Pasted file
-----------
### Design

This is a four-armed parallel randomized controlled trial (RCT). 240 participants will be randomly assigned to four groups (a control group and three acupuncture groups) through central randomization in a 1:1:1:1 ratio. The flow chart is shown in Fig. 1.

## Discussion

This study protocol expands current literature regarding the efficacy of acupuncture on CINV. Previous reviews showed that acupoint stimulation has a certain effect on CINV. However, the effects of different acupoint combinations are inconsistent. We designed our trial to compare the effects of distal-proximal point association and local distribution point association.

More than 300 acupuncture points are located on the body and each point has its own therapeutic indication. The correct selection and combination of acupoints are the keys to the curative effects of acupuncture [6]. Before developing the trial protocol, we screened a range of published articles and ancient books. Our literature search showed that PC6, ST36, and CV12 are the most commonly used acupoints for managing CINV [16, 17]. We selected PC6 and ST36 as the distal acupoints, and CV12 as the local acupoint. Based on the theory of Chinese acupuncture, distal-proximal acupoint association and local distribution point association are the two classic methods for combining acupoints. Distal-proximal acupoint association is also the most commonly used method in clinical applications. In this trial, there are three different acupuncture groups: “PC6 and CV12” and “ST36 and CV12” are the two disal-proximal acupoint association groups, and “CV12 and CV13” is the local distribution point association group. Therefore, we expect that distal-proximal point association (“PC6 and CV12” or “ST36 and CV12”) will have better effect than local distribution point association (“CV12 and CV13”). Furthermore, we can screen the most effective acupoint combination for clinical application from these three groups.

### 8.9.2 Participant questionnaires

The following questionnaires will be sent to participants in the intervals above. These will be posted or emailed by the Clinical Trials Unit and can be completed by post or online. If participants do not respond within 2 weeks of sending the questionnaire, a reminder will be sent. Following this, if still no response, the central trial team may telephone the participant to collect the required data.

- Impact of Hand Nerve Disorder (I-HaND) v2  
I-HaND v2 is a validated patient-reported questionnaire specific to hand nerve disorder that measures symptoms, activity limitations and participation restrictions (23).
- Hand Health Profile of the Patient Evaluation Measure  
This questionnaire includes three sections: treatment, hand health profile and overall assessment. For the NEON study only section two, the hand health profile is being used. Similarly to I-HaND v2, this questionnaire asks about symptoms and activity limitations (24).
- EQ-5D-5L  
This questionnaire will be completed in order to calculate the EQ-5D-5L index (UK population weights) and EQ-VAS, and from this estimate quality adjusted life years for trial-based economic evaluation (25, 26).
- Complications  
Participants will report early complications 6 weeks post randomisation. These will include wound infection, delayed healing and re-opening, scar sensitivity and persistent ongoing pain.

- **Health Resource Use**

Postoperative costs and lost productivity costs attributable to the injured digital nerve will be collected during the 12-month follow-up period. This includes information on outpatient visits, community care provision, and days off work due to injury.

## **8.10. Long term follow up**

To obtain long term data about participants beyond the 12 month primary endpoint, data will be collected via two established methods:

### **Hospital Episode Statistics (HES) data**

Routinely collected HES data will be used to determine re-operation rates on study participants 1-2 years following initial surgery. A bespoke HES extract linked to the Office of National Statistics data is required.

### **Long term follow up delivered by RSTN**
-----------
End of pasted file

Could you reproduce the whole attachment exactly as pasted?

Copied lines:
### Design

This is a four-armed parallel randomized controlled trial (RCT). 240 participants will be randomly assigned to four groups (a control group and three acupuncture groups) through central randomization in a 1:1:1:1 ratio. The flow chart is shown in Fig. 1.

## Discussion

This study protocol expands current literature regarding the efficacy of acupuncture on CINV. Previous reviews showed that acupoint stimulation has a certain effect on CINV. However, the effects of different acupoint combinations are inconsistent. We designed our trial to compare the effects of distal-proximal point association and local distribution point association.

More than 300 acupuncture points are located on the body and each point has its own therapeutic indication. The correct selection and combination of acupoints are the keys to the curative effects of acupuncture [6]. Before developing the trial protocol, we screened a range of published articles and ancient books. Our literature search showed that PC6, ST36, and CV12 are the most commonly used acupoints for managing CINV [16, 17]. We selected PC6 and ST36 as the distal acupoints, and CV12 as the local acupoint. Based on the theory of Chinese acupuncture, distal-proximal acupoint association and local distribution point association are the two classic methods for combining acupoints. Distal-proximal acupoint association is also the most commonly used method in clinical applications. In this trial, there are three different acupuncture groups: “PC6 and CV12” and “ST36 and CV12” are the two disal-proximal acupoint association groups, and “CV12 and CV13” is the local distribution point association group. Therefore, we expect that distal-proximal point association (“PC6 and CV12” or “ST36 and CV12”) will have better effect than local distribution point association (“CV12 and CV13”). Furthermore, we can screen the most effective acupoint combination for clinical application from these three groups.

### 8.9.2 Participant questionnaires

The following questionnaires will be sent to participants in the intervals above. These will be posted or emailed by the Clinical Trials Unit and can be completed by post or online. If participants do not respond within 2 weeks of sending the questionnaire, a reminder will be sent. Following this, if still no response, the central trial team may telephone the participant to collect the required data.

- Impact of Hand Nerve Disorder (I-HaND) v2  
I-HaND v2 is a validated patient-reported questionnaire specific to hand nerve disorder that measures symptoms, activity limitations and participation restrictions (23).
- Hand Health Profile of the Patient Evaluation Measure  
This questionnaire includes three sections: treatment, hand health profile and overall assessment. For the NEON study only section two, the hand health profile is being used. Similarly to I-HaND v2, this questionnaire asks about symptoms and activity limitations (24).
- EQ-5D-5L  
This questionnaire will be completed in order to calculate the EQ-5D-5L index (UK population weights) and EQ-VAS, and from this estimate quality adjusted life years for trial-based economic evaluation (25, 26).
- Complications  
Participants will report early complications 6 weeks post randomisation. These will include wound infection, delayed healing and re-opening, scar sensitivity and persistent ongoing pain.

- **Health Resource Use**

Postoperative costs and lost productivity costs attributable to the injured digital nerve will be collected during the 12-month follow-up period. This includes information on outpatient visits, community care provision, and days off work due to injury.

## **8.10. Long term follow up**

To obtain long term data about participants beyond the 12 month primary endpoint, data will be collected via two established methods:

### **Hospital Episode Statistics (HES) data**

Routinely collected HES data will be used to determine re-operation rates on study participants 1-2 years following initial surgery. A bespoke HES extract linked to the Office of National Statistics data is required.

### **Long term follow up delivered by RSTN**